There’s a new post at the creationist blog of the Discovery Institute which demonstrates an astonishing lack of self-awareness: Should We Have Faith in Science?. It’s written by Kirk Durston, whom the Discoveroids introduced in this earlier post by telling us:
Dr. Durston is a scientist, philosopher, and clergyman with a PhD in Biophysics, an MA in Philosophy, a BSc in Mechanical Engineering, and a BSc in Physics.
Oooooooooooh — in addition to all those impressive degrees, Kirk is also a preacher! We shall respectfully refer to him as rev Durston. Here are some excerpts from his new Discoveroid article, with bold font added by us:
Many people today regard 21st-century science as a shining, monolithic spire of truth rising above the landscape of human ignorance and superstition. As a result, I often talk with people who fully apply all their critical thinking skills, and their full Internet-scouring abilities, to see if they can discover a weak link in evidence for the truth of Christian beliefs, but who have a complete, unquestioning faith in science.
Yes, people are always pointing out fallacies in the creationist claims of Discoveroids and others, but they never question the claims of science. It’s so unfair! Then rev Durston says:
Should you have blind faith in what science has become today? This article will be the first of several dealing with the corruption of contemporary science.
Oh joy! We can look forward to a whole series of these things. Let’s read on:
As a scientist, I am increasingly appalled and even shocked at what passes for science. It has become a mix of good science, bad science, creative story-telling, science fiction, scientism (atheism dressed up as science), citation-bias, huge media announcements followed by quiet retractions, massaging the data, exaggeration for funding purposes, and outright fraud all rolled up together. In some disciplines, the problem has become so rampant that the “good science” part is drowning in a mess of everything else.
No doubt rev Durston is referring to evolution, but he never specifically says that. He continues:
The heart of good science is the scientific method. … First, on the basis of a question, observation, or known laws of physics, draft a possible answer, explanation or “hypothesis.” Next, advance a falsifiable prediction on the basis of the hypothesis. Then, experimentally test the prediction. If the prediction is falsified, modify or abandon the hypothesis. If it is verified, the hypothesis is strengthened and lives to see another day.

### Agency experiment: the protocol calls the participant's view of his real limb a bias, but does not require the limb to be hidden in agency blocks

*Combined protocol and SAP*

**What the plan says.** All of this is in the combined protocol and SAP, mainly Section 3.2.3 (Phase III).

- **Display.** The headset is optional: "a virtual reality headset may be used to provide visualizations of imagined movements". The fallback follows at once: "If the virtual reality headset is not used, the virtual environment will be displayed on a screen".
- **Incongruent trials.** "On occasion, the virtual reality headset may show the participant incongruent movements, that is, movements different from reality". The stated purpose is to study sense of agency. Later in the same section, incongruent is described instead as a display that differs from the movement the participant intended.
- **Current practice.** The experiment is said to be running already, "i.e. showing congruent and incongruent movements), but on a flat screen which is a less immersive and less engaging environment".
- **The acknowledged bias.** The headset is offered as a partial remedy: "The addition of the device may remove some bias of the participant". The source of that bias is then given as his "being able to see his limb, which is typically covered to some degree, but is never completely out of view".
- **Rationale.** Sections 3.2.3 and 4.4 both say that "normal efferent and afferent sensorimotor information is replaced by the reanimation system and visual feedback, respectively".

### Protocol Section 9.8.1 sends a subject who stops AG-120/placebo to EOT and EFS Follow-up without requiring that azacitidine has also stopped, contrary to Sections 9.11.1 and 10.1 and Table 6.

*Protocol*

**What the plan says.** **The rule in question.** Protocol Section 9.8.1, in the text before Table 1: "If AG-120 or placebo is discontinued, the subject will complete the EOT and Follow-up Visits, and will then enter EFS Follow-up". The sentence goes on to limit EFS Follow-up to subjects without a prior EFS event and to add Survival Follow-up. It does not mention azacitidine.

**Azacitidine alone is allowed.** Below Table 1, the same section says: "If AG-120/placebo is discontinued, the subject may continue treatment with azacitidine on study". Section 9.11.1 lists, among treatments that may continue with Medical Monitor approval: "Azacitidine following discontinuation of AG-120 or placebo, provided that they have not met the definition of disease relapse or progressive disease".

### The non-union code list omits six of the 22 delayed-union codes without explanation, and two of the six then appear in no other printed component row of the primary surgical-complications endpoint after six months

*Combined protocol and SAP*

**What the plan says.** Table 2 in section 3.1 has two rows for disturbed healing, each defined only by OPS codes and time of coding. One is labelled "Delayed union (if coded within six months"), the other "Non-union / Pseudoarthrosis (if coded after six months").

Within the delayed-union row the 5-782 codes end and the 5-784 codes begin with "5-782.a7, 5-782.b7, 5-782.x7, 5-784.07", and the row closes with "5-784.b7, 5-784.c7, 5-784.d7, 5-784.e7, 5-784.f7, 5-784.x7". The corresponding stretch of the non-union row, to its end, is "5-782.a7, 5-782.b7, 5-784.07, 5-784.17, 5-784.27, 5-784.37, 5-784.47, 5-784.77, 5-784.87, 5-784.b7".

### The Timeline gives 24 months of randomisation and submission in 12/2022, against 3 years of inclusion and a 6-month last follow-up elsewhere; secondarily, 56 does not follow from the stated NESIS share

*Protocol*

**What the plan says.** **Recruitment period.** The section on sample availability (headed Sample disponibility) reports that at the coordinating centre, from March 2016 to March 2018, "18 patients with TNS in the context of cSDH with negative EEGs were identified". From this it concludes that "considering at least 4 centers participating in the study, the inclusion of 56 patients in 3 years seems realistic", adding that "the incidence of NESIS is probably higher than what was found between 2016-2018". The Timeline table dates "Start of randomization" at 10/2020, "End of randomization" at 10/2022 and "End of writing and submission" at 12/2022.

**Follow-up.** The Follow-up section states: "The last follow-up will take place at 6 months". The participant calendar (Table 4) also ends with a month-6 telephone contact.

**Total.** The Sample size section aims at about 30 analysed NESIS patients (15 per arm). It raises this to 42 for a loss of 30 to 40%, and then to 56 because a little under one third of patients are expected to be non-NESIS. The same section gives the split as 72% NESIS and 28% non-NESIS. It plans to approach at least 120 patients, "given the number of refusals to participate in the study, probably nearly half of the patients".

Has anyone ever seen the Discoveroids applying the scientific method to their claims about a mystical designer — blessed be he! — who fine-tuned the universe and put the “information” into our DNA? We haven’t. Here’s more from rev Durston:
Avoid a double standard in how you apply your critical thinking skills; scientific claims are not above question. When you see a scientific claim, see if there is actually experimental verification of a falsifiable prediction. You might be surprised at how often a falsifiable prediction is not tested or even mentioned.
Excellent advice. A good place to start would be the “theory” of intelligent design, but rev Durston never mentions that. Moving along:
Look for the use of creative stories, or words like “suggests” or “may have” to make up for a lack of substance. Investigate whether evidence that does not support the hypothesis or prediction is being ignored.
One can find a number of such creative stories at the Discoveroids’ blog. Our last excerpt is from the end:
Coming up, I will look at specific types, with examples, of corruption in 21st-century science that are in contrast to good science and the scientific method.
Can anyone guess something that rev Durston won’t include among his examples? Hint: poorly defined terms like “complexity” and “improbability” as evidence of supernatural design.
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